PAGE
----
Friday Box Office Analysis
By David Mumpower
May 22, 2010

Realizing the movie is a complete bomb, the cast members try to escape. FYI: There is no escape.

Let’s not sugarcoat this. Yesterday’s box office was an unmitigated disaster for both new openers. One appears to be a franchise killer and the other is…MacGruber. And the one thing I can say at this moment as an absolute is that there will not be a MacGruber 2. I am going to leave all of the taunts and insults for this for John Hamann (and the entirety of Twitter). We'll stick with the facts, at least for today.

All I need to say to discuss its box office is that MacGruber has a $10 million budget…and may not make that back in domestic revenue. Its first day tally of $1.6 million means that it narrowly edged the eighth day of Just Wright, an unheralded Fox Searchlight title released in 720 fewer locations. The scary thought here is that there may have been opening day rush for the latest disastrous Saturday Night Light spin-off, meaning that we’re probably looking at a $4.5 million weekend for this instant punch line. Post-Super Bowl commercial ratings indicated people hated the MacGruber Pepsi advertisement then and time did not make the heart grow fonder on the idea of an entire movie of the character.

The real story, of course, is Shrek Forever After, a title that seemed to be a mistake from the moment it was announced. Let’s keep in mind that this release is going to make money for DreamWorks no matter what, as the ancillary revenues are the key to the property. Even so, the economic concept of opportunity cost has never been better represented than here. The fourth Shrek title opened to $20.6 million. You don’t need to read any further to realize that this is a disastrous result. You do, however, want to have the performance placed into a perspective that will allow for full mocking. Here goes.

The original Shrek earned $17.6 million on its second day of release; it earned $16.9 million on its ninth day of release. Shrek 4 is going to beat that first total by only a few million, and it will lag behind the second one when we analyze its box office holdover next week. The only way that changes is if it experiences a dramatic Memorial Day recovery thanks to holiday inflation. Demand is clearly not there for this title, which is going to be lucky to wind up with $15,000 per-location in 4,359 locations this weekend. Shrek the Third’s first weekend per-location average was $29,507.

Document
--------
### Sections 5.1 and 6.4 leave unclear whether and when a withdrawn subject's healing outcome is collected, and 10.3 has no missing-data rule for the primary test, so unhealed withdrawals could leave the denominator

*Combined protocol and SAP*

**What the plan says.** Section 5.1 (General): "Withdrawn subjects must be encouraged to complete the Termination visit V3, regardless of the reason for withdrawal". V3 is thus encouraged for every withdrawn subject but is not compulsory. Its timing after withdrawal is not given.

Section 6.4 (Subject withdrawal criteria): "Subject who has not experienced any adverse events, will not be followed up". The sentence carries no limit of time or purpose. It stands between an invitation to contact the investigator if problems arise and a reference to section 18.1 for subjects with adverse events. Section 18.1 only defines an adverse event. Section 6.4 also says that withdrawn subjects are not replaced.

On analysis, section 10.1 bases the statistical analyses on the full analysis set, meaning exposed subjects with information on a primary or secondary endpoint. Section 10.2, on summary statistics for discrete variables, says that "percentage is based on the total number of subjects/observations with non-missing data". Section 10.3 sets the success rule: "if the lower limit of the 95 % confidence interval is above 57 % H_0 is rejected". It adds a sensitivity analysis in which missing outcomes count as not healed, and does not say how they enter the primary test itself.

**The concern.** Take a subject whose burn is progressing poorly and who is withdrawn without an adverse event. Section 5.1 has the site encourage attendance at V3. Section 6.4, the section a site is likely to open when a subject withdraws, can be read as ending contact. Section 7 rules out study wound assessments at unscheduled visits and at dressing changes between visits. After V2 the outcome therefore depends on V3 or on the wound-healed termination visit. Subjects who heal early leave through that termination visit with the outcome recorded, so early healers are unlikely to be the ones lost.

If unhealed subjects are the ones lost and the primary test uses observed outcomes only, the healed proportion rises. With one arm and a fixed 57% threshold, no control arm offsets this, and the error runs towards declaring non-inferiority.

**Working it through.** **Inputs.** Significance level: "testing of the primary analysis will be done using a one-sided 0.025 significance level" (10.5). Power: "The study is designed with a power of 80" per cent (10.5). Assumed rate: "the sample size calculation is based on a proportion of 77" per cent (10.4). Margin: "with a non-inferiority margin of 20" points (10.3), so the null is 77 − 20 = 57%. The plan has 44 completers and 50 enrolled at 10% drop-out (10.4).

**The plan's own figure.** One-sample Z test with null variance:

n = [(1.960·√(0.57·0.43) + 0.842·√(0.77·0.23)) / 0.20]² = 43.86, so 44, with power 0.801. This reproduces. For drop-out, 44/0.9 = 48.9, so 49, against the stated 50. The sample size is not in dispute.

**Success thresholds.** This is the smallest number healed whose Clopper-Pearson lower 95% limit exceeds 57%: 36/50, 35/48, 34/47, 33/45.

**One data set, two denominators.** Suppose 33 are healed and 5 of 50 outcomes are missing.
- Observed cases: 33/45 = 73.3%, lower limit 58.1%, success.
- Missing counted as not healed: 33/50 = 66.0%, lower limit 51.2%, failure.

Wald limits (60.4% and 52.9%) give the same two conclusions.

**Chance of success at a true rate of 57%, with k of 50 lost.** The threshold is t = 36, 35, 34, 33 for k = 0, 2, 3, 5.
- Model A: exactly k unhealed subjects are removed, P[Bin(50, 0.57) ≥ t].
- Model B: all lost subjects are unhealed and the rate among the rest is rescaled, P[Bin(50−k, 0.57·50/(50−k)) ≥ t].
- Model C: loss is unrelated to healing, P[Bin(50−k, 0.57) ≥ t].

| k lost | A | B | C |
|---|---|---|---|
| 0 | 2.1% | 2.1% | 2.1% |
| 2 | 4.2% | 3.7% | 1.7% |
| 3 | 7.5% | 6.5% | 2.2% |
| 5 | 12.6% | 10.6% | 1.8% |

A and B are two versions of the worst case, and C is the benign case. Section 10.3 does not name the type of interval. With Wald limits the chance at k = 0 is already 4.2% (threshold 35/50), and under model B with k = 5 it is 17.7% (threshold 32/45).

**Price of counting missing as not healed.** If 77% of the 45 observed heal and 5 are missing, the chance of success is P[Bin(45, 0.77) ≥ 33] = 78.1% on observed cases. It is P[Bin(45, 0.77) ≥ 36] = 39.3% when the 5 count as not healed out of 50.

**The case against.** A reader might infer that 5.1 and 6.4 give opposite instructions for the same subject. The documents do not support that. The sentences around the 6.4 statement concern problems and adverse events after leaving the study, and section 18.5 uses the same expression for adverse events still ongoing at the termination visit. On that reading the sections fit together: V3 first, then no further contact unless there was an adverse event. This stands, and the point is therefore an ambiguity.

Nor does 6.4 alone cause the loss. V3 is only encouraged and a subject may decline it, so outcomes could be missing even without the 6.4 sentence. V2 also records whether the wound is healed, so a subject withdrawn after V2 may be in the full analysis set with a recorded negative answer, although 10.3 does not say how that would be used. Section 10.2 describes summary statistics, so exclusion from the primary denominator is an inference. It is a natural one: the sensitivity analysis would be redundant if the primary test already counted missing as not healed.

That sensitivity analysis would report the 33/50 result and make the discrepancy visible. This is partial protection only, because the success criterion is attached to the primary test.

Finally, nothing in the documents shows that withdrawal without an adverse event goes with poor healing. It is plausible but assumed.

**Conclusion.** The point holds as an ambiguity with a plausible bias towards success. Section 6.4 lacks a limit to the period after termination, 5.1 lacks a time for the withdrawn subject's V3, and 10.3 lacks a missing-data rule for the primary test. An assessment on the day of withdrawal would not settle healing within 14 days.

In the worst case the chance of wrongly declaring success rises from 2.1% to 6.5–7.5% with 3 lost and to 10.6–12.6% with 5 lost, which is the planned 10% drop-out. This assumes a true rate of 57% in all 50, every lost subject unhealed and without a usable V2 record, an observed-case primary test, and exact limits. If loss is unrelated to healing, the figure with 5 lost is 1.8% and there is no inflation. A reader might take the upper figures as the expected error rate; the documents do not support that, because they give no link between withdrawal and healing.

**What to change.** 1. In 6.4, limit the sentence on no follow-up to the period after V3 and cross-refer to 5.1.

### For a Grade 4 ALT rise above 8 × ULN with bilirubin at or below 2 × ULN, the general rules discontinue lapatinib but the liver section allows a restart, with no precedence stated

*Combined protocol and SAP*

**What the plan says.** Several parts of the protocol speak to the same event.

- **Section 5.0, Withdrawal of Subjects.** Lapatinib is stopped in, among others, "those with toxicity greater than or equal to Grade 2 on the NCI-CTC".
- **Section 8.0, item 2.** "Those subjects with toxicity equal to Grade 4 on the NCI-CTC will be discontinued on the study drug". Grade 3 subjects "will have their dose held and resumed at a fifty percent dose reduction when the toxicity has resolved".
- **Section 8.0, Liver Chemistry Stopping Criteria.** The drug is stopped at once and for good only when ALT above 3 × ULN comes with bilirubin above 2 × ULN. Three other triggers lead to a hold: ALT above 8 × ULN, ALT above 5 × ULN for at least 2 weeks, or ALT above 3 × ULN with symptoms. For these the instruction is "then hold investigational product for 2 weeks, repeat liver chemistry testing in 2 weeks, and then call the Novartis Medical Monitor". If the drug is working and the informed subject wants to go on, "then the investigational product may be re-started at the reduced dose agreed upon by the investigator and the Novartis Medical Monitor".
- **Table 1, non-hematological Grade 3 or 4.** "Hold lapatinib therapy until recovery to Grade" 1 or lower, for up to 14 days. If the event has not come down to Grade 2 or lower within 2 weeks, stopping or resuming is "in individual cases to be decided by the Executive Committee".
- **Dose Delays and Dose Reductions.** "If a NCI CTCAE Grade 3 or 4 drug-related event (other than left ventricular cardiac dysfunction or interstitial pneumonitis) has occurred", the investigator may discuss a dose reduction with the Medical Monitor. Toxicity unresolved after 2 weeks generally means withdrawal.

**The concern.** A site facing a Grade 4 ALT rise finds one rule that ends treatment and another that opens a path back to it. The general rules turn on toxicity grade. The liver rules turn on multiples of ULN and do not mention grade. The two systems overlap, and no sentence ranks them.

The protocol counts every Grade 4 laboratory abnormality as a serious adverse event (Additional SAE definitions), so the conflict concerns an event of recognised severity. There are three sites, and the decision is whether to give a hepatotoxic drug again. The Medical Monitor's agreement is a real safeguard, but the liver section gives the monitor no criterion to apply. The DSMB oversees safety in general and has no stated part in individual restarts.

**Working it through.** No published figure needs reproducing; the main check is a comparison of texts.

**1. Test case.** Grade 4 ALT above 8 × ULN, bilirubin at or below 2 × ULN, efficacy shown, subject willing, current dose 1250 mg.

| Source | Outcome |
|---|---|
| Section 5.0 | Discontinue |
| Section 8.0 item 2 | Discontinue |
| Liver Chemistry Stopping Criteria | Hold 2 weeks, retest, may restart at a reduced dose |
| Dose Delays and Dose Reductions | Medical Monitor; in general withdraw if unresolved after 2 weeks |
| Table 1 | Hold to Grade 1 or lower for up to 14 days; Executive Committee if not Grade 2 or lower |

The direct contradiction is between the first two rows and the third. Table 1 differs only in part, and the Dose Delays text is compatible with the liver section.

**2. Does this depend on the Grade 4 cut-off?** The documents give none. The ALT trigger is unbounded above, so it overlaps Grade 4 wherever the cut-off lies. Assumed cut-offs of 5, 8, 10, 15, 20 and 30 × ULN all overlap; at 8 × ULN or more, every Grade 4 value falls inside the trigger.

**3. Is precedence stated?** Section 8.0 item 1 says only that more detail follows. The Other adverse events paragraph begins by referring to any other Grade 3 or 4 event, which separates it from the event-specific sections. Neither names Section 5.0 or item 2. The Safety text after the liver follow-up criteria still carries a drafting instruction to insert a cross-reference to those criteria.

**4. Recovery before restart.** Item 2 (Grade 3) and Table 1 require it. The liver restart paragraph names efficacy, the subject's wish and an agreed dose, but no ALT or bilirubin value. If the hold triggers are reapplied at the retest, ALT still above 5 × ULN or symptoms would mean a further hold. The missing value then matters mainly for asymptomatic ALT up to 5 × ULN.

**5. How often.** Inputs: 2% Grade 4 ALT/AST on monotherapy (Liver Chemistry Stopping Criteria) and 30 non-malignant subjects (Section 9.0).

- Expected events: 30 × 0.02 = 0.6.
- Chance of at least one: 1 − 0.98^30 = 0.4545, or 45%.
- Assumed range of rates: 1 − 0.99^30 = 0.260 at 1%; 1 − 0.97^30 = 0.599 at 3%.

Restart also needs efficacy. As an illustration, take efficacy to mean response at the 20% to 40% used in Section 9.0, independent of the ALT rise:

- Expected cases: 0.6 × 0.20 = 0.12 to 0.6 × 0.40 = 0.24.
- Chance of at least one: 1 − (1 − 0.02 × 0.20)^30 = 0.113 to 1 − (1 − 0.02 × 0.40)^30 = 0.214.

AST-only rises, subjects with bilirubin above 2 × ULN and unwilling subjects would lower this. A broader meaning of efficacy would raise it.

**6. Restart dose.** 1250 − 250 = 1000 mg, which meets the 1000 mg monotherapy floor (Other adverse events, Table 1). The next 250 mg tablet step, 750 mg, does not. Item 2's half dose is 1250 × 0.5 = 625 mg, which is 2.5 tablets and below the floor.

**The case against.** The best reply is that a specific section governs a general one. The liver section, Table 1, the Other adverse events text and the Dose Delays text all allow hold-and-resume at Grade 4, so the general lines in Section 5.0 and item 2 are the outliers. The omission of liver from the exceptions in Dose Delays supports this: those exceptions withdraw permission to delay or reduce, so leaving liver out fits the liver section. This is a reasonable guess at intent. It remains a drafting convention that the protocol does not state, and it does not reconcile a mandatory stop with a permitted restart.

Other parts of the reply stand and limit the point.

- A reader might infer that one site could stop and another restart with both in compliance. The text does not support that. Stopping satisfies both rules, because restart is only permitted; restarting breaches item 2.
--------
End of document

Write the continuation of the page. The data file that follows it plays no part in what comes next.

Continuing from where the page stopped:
The real story is how much the franchise has fallen after just one misstep, Shrek the Third. That movie’s worst single day of box office during its opening weekend was $36.1 million. So, we are down a full $15.5 million in only three years, $17.8 million if we compare first Fridays. And here is the scary thought. Shrek Forever After is getting 3-D ticket price inflation while Shrek the Third did not.

I find it difficult to quantify just how much damage the Shrek franchise absorbed in such a short period. Shrek the Third earned $322.7 million domestically. Its successor will have to do a lot of work just to reach half of that total. How to Train Your Dragon, DreamWorks' good 2010 release, is completely out of reach with a running total of $210 million. In point of fact, the title that keeps screaming in my head as I consider apt comparisons is…Batman & Robin. In terms of relative scale, that may prove to be a bit overstated since Memorial Day sales should prop up Shrek Forever After. The other title that may wind up being analogous is...The Matrix Revolutions. These are not the sorts of movies with whom anyone ever wants to be lumped.

No matter where the latest Shrek title ends up, here is the statement that is hard to reconcile. The eighth day of Shrek the Third saw the title earn $20,627,136. In other words, the first day of this title has proven to be a virtual draw with a title that already had $165 million in the bank. And again, this one has 3-D ticket price inflation. At this moment, what I can say with absolute certainty is that Shrek Forever After is the least successful $70 million performer out of the 40 titles to reach that box office plateau.